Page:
Varina, Virginia

Varina (/vəˈrnə/ və-RY-nə) is a former unincorporated community and current magisterial district in the easternmost portion of Henrico County, Virginia, United States.

Varina, Virginia
Varina, Virginia is located in Virginia
Varina, Virginia
Varina, Virginia
Coordinates: 37°22′55″N 77°20′10″W / 37.38194°N 77.33611°W / 37.38194; -77.33611Coordinates: 37°22′55″N 77°20′10″W / 37.38194°N 77.33611°W / 37.38194; -77.33611
CountryUnited States
StateVirginia
CountyHenrico
Named forVarina plantation
Varina Landing. View of ships on James River.

HistoryEdit

John Rolfe and Varina PlantationEdit

Varina was named for Varina plantation established by John Rolfe about 1615 on the James River[1] about 50 miles (80 km) from the first settlement at Jamestown,[2] and across the river from Sir Thomas Dale's 1611 settlement at Henricus.[3] The Plantation and neighboring Henricus were part of Henrico City, an incorporation formed in 1611 by the [Virginia Company, headquartered in London, 1606-1624].

County seat and townEdit

The Native American massacre (Powhatan attack of 1622) resulted in the downfall of the Henricus settlement. The Varina settlement built up around much of Varina Plantation.[1][4] Varina covered an area of 18 by 25 miles, but it later became known as Henrico. After that, Varina generally referred to the plantation.[4] Varina became the county seat of Henrico when it was formed as one of the eight original shires of Virginia in 1634.

In 1666, the first courthouse was built at Varina for Henrico County.[5] Varina was established as an unincorporated community in 1680.

By 1640, a church for Henrico Parish and other buildings were built either on the Varina plantation or in the settlement of Varina, but their location is unknown. By 1640, Varina was the site of the Henrico Parish glebe.[5] From 1685 to 1694, Rev. James Blair was the minister at Varina Parish. He was made College of William & Mary's first rector in 1694[5] and was one of the founders of the school.[1] After Blair, William Stith lived at the glebe at Varina.[1]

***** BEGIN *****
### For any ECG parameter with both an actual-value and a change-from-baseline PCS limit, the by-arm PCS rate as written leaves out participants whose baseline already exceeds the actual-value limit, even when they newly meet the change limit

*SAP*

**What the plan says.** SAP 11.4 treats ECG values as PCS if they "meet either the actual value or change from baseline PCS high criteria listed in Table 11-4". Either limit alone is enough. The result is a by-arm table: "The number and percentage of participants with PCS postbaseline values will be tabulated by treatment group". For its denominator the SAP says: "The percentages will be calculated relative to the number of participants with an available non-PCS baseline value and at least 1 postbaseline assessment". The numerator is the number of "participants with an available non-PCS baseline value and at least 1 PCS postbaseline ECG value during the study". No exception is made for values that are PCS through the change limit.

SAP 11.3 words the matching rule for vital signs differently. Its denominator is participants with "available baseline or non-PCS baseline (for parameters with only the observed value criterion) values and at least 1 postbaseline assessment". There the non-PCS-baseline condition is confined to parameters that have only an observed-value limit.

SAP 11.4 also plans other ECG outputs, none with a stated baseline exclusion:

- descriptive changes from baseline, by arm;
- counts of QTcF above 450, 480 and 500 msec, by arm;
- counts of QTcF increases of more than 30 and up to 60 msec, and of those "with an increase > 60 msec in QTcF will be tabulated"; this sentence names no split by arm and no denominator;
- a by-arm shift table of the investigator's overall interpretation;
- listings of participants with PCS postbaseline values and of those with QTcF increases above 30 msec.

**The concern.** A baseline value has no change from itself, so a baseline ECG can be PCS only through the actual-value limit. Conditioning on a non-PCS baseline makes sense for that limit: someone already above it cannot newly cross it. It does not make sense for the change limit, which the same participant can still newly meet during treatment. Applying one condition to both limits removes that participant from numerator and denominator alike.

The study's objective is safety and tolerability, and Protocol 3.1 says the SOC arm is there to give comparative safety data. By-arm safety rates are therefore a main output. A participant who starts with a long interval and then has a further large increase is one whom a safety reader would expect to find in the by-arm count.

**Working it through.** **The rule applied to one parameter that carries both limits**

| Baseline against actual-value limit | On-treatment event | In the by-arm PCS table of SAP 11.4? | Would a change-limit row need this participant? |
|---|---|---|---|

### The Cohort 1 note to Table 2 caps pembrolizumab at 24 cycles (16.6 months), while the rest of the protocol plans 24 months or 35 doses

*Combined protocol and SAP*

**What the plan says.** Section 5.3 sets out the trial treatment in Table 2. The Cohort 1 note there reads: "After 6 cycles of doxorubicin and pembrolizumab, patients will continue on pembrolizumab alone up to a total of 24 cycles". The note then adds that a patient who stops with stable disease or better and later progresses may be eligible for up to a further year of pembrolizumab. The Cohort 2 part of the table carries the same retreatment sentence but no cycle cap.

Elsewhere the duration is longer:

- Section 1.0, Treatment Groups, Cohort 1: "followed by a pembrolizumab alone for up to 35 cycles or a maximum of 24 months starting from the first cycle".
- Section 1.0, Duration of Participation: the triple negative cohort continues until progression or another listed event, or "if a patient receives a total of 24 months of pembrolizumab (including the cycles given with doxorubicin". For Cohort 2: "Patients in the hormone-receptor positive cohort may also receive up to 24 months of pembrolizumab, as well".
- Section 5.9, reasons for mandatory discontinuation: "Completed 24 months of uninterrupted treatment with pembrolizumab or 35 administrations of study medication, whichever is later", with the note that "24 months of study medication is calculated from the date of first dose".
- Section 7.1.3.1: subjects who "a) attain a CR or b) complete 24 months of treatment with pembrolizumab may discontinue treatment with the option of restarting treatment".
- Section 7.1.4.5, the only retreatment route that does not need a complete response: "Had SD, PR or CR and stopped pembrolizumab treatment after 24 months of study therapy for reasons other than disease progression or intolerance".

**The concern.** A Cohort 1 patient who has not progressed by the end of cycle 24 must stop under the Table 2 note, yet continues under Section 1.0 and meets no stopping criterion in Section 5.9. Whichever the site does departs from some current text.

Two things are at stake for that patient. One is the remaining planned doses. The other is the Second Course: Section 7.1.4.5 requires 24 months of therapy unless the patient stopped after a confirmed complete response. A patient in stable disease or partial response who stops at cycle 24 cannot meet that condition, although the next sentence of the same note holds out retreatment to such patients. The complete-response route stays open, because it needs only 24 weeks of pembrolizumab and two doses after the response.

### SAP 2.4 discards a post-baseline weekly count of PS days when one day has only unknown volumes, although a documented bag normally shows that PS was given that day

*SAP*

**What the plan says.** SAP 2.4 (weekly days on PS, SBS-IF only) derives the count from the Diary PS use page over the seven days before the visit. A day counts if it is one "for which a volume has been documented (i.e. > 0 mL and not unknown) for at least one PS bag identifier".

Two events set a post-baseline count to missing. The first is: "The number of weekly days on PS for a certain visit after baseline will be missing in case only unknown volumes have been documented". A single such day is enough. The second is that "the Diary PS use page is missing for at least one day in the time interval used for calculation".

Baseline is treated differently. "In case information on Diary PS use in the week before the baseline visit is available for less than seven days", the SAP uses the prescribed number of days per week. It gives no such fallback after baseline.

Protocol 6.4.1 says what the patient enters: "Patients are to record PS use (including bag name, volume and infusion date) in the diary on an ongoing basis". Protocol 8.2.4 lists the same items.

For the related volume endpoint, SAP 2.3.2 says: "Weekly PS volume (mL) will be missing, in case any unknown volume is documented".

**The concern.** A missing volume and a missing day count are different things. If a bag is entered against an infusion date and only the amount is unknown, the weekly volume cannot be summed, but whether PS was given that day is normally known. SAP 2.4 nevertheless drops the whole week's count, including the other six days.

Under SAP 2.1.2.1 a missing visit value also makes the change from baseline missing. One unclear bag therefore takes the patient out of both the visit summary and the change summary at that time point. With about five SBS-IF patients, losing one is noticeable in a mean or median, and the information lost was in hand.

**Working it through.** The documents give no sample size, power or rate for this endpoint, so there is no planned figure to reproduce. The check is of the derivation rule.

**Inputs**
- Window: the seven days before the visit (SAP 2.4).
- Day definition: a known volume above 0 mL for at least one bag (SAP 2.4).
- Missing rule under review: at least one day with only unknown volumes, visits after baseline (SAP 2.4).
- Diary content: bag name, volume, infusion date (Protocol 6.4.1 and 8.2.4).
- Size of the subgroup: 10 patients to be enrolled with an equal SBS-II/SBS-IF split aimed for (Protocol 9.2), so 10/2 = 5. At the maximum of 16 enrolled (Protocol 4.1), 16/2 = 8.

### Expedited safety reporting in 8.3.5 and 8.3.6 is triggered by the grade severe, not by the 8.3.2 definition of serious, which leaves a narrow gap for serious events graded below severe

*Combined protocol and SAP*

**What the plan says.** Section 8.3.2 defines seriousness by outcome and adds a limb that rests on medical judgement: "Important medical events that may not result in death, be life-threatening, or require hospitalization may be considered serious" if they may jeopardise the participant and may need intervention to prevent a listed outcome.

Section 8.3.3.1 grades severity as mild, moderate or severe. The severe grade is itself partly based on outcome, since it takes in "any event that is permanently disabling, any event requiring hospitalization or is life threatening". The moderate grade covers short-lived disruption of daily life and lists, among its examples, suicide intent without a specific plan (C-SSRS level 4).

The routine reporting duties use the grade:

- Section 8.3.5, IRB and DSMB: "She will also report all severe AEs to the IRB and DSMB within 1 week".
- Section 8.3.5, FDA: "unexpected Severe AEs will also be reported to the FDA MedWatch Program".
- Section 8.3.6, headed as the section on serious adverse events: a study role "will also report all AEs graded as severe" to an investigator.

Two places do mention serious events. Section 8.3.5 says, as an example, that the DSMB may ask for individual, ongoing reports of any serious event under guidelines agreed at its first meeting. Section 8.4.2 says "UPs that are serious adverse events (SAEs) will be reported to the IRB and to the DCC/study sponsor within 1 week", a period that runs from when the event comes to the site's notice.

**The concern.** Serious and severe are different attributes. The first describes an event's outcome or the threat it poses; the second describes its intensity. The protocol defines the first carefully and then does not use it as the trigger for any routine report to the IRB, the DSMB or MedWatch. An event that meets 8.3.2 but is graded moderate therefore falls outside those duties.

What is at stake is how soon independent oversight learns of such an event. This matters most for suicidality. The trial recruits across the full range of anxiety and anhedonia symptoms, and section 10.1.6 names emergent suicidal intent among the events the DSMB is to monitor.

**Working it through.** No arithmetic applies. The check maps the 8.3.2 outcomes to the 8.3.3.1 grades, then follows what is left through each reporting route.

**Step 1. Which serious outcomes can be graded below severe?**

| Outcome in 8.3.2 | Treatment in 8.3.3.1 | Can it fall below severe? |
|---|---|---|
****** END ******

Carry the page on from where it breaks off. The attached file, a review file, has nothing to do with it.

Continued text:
In 1741, the Henrico Parish church was relocated to the present location of St. John's Episcopal Church in the Church Hill section of Richmond. Varina remained the county seat of Henrico County until 1752, when the seat was relocated to the growing city of Richmond, located at the head of navigation on the north side of the James River.

Varina historic districtsEdit

Varina historic districts include Cedar Hill and Armour House, Curles Neck, Dabbs House, Dorey Barn, Gravel Hill, and Osborne School House.[4]

In November 1635, a land patent was attained by Captain Thomas Harris for 750 acres, of that 100 acres were awarded for being an early settler during the "time of Sir Thomas Dale".[6] Harris represented Curles Neck at the House of Burgesses. His house was among the oldest in Virginia between 1635 and 1654, the ruins of which have been part of an archaeological study. The ruins were found near the existing house built in the early 18th century. It had tunnels to the James River to escape attacks by Native Americans.[6] First called Longfield,[a] it is now commonly known at Curles Neck Plantation,[6] the residence of Nathaniel Bacon, who led Bacon's Rebellion during the Colonial period and also was known for his campaigns against Native Americans.[7] Bacon lived at the plantation from 1674 until his death in 1676.[6] The property was confiscated by the British after Bacon was found guilty of treason.[6] In 1698, the Randolph family of Virginia and held the property for longer than other owners.[6] The Georgian style plantation is believed to have been destroyed during the Civil War.[6]